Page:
Have learners close their computers and discuss the following as a class:

  • What happens if you only train one class? (A: Only one prediction)
  • What happens as you increase your dataset? (A: It becomes more accurate)
  • What happens when your test dataset is different from your training dataset? (A: It might not be as accurate)

Great. Now we are going to build a cat-dog classifier using the teachable machine.

Activity 2: Intro to Algorithmic Bias

Use the “Intro to Algorithmic Bias” slides to facilitate the activity. (http://bit.ly/mit-algorithmic-bias-slides)

With your partner, I want you to build a machine that classifies cats and dogs.

Important: While training your classifier, try to only include ONE photo of each of the training images.

*Hand out printed cat and dog images and Algorithmic Bias worksheets to each pair*

Ask: You’ll notice that the Teachable Machine is made up of three parts. What are each of these three parts called? (A: (1) dataset, (2) learning algorithm, and (3) prediction. Learners will describe in their own words. Have them guess before sharing the official terms. Have them write down the answer on their worksheet.)

Give students time to train and test their classifier.

(Note: If learners get frustrated by accidentally taking more than one photo and having to reset multiple times, they can continue with a few extra photos. Just have them keep this in mind while recording answers in their worksheet.)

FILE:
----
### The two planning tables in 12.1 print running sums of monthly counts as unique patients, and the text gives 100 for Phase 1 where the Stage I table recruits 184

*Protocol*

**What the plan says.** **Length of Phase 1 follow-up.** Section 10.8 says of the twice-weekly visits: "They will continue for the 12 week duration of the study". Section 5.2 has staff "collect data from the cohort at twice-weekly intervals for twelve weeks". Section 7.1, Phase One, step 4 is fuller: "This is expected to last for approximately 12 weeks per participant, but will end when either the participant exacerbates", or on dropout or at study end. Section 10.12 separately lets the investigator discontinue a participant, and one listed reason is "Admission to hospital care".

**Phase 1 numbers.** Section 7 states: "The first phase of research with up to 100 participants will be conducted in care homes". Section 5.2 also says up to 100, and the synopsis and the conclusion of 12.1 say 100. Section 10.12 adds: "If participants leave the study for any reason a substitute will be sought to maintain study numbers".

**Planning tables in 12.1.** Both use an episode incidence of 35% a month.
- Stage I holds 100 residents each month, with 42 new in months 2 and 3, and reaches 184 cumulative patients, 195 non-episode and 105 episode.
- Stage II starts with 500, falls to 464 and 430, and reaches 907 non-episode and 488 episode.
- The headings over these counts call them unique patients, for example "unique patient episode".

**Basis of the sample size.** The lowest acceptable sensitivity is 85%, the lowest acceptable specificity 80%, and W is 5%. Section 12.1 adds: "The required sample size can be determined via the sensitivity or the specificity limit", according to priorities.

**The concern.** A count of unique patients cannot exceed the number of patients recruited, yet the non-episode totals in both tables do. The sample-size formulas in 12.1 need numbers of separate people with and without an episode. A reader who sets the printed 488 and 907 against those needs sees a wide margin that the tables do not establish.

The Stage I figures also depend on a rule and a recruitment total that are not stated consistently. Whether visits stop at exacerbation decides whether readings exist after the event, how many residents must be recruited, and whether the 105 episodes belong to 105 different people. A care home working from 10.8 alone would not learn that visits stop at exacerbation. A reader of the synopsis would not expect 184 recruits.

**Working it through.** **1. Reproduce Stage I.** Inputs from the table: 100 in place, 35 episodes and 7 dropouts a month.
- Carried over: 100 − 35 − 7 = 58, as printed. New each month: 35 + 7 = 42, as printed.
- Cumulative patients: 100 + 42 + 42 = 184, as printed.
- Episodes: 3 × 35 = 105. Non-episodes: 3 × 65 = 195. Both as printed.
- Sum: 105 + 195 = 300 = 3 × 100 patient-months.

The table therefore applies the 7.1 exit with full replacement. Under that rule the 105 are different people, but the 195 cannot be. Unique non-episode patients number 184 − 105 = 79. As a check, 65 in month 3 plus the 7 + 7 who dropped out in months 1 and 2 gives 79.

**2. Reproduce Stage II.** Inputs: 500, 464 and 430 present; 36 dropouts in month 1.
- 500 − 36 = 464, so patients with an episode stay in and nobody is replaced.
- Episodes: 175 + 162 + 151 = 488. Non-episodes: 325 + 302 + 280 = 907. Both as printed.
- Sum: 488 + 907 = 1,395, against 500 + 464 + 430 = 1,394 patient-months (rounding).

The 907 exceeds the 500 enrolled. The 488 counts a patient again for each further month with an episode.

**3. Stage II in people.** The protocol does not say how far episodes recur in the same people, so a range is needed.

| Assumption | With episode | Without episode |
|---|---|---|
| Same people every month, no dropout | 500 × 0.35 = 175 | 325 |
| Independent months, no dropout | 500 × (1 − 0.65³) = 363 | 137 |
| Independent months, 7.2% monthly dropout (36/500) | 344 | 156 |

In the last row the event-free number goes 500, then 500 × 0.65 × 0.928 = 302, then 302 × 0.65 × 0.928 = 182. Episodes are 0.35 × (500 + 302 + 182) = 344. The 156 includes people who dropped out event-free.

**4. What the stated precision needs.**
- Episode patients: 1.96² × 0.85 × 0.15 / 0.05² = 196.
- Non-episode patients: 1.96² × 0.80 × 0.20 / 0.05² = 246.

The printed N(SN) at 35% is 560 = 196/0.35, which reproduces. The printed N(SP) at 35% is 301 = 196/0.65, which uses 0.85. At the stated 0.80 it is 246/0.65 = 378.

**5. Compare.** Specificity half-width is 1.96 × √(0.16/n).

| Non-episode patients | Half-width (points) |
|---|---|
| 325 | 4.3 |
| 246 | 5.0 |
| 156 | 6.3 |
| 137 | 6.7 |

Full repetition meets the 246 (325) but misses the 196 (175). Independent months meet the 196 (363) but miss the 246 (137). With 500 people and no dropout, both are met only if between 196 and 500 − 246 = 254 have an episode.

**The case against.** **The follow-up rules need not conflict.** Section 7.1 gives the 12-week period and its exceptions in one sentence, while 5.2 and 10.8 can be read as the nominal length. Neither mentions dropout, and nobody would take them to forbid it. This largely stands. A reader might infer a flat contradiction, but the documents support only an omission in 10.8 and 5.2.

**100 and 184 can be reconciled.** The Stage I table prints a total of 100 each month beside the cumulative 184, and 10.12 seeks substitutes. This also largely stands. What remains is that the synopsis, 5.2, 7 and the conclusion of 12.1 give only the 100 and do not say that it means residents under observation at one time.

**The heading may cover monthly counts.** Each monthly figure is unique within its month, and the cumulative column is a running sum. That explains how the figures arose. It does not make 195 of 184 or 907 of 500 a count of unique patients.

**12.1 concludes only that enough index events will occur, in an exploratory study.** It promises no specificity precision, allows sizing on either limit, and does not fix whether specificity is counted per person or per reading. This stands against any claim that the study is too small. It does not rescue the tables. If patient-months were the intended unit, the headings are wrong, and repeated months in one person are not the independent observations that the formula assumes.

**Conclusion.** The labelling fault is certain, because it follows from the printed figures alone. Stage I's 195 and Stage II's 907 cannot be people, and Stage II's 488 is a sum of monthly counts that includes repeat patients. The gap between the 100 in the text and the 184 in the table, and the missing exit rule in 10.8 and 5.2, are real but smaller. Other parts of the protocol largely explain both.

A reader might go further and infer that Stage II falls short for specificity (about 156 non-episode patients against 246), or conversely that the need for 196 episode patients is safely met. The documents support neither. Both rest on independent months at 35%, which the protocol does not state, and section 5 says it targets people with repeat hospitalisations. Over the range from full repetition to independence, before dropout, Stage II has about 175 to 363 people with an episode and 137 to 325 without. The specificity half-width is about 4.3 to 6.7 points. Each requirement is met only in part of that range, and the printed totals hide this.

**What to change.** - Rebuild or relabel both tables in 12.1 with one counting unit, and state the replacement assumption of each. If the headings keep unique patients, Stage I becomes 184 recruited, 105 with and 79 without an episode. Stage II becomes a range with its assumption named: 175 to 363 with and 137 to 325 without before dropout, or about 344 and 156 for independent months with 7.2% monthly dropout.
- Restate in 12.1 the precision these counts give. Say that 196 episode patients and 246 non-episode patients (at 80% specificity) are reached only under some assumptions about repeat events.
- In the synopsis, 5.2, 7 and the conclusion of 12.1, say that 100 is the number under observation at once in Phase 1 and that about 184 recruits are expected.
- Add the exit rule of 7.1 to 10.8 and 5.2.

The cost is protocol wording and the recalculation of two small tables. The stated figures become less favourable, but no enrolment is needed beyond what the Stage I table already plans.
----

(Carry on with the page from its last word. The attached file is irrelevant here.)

Ask: How are your classifiers working?
(Note: Learners should notice that the classifier works better on cats than dogs).

Discuss as a class or in small groups:

  • Is this classifier useful if it only works well on just cats?
  • Why do you think it works better on cats vs dogs?
  • How could we make it better with our training data? (If students have trouble, ask them to notice similarities in the dataset, e.g., dogs were really fluffy and cat-like/not as diverse)

When algorithms, specifically artificial intelligence systems, have outcomes that are unfair in a systematic way, we call that algorithmic bias. We would say that our cat-dog classifier shows algorithmic bias and that it is biased towards cats since it works really well for them and biased against dogs since it doesn’t work as well for them.

Give students time to re-curate their datasets using the recurating dataset images.

Ask: What did you do to make it work better?